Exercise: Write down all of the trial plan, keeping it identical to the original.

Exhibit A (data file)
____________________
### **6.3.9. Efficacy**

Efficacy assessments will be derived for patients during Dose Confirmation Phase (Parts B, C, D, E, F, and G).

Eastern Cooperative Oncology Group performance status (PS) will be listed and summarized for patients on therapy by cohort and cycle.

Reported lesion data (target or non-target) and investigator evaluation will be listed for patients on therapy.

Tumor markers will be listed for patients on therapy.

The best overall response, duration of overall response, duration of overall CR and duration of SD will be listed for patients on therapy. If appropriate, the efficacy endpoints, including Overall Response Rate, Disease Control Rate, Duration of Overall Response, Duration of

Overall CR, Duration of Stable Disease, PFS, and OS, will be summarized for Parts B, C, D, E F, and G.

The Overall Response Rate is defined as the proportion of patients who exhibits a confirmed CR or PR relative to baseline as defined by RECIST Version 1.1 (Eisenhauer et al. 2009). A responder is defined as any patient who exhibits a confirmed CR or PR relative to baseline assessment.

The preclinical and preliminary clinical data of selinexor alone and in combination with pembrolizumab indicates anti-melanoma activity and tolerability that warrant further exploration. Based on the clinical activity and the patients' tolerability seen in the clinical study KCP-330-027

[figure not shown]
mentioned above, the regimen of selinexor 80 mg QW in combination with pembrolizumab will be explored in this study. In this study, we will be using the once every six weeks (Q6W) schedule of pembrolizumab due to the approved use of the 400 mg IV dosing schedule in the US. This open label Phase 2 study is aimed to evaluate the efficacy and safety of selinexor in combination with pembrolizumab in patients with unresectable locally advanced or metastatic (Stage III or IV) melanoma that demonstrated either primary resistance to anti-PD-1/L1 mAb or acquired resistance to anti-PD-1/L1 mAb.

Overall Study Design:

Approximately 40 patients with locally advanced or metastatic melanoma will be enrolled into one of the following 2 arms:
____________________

### **6.3.9. Efficacy**

Efficacy assessments will be derived for patients during Dose Confirmation Phase (Parts B, C, D, E, F, and G).

Eastern Cooperative Oncology Group performance status (PS) will be listed and summarized for patients on therapy by cohort and cycle.

Reported lesion data (target or non-target) and investigator evaluation will be listed for patients on therapy.

Tumor markers will be listed for patients on therapy.

The best overall response, duration of overall response, duration of overall CR and duration of SD will be listed for patients on therapy. If appropriate, the efficacy endpoints, including Overall Response Rate, Disease Control Rate, Duration of Overall Response, Duration of

Overall CR, Duration of Stable Disease, PFS, and OS, will be summarized for Parts B, C, D, E F, and G.

The Overall Response Rate is defined as the proportion of patients who exhibits a confirmed CR or PR relative to baseline as defined by RECIST Version 1.1 (Eisenhauer et al. 2009). A responder is defined as any patient who exhibits a confirmed CR or PR relative to baseline assessment.

The preclinical and preliminary clinical data of selinexor alone and in combination with pembrolizumab indicates anti-melanoma activity and tolerability that warrant further exploration. Based on the clinical activity and the patients' tolerability seen in the clinical study KCP-330-027

[figure not shown]
mentioned above, the regimen of selinexor 80 mg QW in combination with pembrolizumab will be explored in this study. In this study, we will be using the once every six weeks (Q6W) schedule of pembrolizumab due to the approved use of the 400 mg IV dosing schedule in the US. This open label Phase 2 study is aimed to evaluate the efficacy and safety of selinexor in combination with pembrolizumab in patients with unresectable locally advanced or metastatic (Stage III or IV) melanoma that demonstrated either primary resistance to anti-PD-1/L1 mAb or acquired resistance to anti-PD-1/L1 mAb.

Overall Study Design:

Approximately 40 patients with locally advanced or metastatic melanoma will be enrolled into one of the following 2 arms: